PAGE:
Cumberland Times-News

Editorials

August 14, 2013

‘Clean living’ storm troopers are running wild

Morality is relative. Rules and laws change at the whims of society and the public. What is true of one generation may be false to the next.

In “The Republic,” Plato said “Justice is the virtue that enables wisdom, courage, and temperance to flourish in harmony.”

George Orwell’s Big Brother (Cumberland Housing Authority), disregarding the right of privacy to tenants in residential apartment buildings, is poised to implement a rabid crusade targeting smokers.

Thomas Hanlin, a U.S. veteran, objects, citing a violation of his constitutional rights (“Queen City Towers resident objects to smoking ban,” Aug. 9 Times-News).

I agree with Hanlin, a tenant for 14 years in the Queen City Towers.

Mr. Hanlin likes to smoke in the privacy of his apartment and defies the powers that be.

Who are these people that unilaterally decide what is right or wrong? Smokers aren’t arsonists or super-evil criminals intent on corrupting their neighbors.

I do not defend the use of tobacco products. Smoking is foolish, unhealthy, and expensive — a bad habit.

Nevertheless, there was a time when smoking cigarettes was considered chic, fashionable, even sophisticated. Remember those old movies with Bette Davis; Clark Gable, and others.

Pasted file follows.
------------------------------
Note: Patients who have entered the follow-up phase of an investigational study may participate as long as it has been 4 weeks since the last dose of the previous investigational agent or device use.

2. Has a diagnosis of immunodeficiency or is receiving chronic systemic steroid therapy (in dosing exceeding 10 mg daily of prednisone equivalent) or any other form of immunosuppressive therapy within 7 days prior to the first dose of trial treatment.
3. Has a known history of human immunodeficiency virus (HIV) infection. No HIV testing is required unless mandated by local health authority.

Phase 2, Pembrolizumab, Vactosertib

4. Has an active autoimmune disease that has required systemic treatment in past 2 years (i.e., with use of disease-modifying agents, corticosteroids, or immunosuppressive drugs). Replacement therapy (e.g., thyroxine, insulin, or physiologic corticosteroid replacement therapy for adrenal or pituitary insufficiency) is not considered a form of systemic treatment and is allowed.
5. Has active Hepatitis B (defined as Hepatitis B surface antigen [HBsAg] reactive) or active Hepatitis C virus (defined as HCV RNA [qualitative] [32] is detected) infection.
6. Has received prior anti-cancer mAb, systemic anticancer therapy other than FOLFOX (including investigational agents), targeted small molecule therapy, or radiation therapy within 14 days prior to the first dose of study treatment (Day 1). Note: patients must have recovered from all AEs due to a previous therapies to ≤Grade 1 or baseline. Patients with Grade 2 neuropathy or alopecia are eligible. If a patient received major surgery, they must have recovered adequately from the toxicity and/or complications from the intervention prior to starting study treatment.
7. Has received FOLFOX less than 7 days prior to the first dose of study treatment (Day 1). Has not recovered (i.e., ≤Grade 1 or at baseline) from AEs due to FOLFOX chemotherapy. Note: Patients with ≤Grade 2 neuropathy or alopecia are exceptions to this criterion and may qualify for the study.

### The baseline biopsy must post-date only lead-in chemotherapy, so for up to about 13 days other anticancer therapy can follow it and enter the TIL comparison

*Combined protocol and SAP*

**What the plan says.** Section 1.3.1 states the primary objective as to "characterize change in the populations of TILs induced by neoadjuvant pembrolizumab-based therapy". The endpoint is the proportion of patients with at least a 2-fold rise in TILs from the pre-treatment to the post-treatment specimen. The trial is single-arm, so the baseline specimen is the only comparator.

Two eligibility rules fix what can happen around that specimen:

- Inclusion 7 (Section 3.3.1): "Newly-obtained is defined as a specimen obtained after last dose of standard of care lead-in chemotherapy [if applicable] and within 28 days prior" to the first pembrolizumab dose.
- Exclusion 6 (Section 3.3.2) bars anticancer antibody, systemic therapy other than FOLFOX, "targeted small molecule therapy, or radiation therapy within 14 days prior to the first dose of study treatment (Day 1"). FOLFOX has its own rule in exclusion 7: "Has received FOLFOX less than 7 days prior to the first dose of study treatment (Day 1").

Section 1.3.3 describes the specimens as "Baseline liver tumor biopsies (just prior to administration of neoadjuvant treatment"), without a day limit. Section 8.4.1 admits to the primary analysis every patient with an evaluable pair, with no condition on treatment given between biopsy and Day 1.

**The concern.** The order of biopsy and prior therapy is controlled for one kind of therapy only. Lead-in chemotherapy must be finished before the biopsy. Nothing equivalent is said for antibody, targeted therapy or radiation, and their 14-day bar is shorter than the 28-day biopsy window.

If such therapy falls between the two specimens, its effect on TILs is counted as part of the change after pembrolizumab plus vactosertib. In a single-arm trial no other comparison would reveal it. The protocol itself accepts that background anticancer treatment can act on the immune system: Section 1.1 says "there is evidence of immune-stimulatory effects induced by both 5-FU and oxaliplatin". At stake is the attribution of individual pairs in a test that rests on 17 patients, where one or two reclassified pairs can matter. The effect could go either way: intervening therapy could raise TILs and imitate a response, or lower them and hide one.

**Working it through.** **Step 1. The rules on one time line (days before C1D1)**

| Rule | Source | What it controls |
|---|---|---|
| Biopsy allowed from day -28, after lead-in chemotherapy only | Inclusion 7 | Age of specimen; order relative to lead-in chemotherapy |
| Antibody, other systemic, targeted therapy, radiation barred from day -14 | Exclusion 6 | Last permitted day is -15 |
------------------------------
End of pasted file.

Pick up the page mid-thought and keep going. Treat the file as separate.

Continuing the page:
Remember the macho Marlboro man on TV? All consigned to perdition now.

More recently, note the constant puffing on the great series Mad Man. FDR had his cigarette holder, JFK his cigars, Churchill, too.

Smoking in the White House? Scandalous! The Housing Authority must evict such horrible role models!

I have just finished my second cigarette writing this rebuttal. I am not proud of my behavior, but who dares to evict a senior citizen from his home?

The “clean living” storm troopers are about — intent on making political refugees of millions of Americans.

The right to privacy has been invaded by unreasonable restraints.

Whom is Mr. Hanlin offending in his apartment? Whom is he threatening in the sanctity of his living quarters? He fought for our country; now he has to fight for his inalienable rights — liberty and the pursuit of happiness. Ironic, isn’t it?

There was a time, not so long ago, when homosexuals were spat upon and cursed by the general public — unfortunately.

Today, we hold celebratory parades for them. Smokers, pariahs of society, have been shoved into the closet and regarded as demons, exiled by the masses.

I want a parade for heterosexual smokers. Mr. Hanlin and I will lead — no doubt jeered and stigmatized by throngs of “clean living” citizens. Martyrdom is not appealing to me.

Many years ago, a friend and colleague of mine was dying of leukemia in the hospital. She asked the doctor if she could have a cigarette before she died.

Oh, oh, ethical dilemma!

They removed the oxygen paraphernalia from her room, carried her to the bathroom, locked the door; she had her final cigarette, for she died the next day.

True story. Who among us would deny her that last request? I thanked the medical staff profusely for their compassion and humanity, which is in such short supply today.

James D. Zamagias

Cumberland

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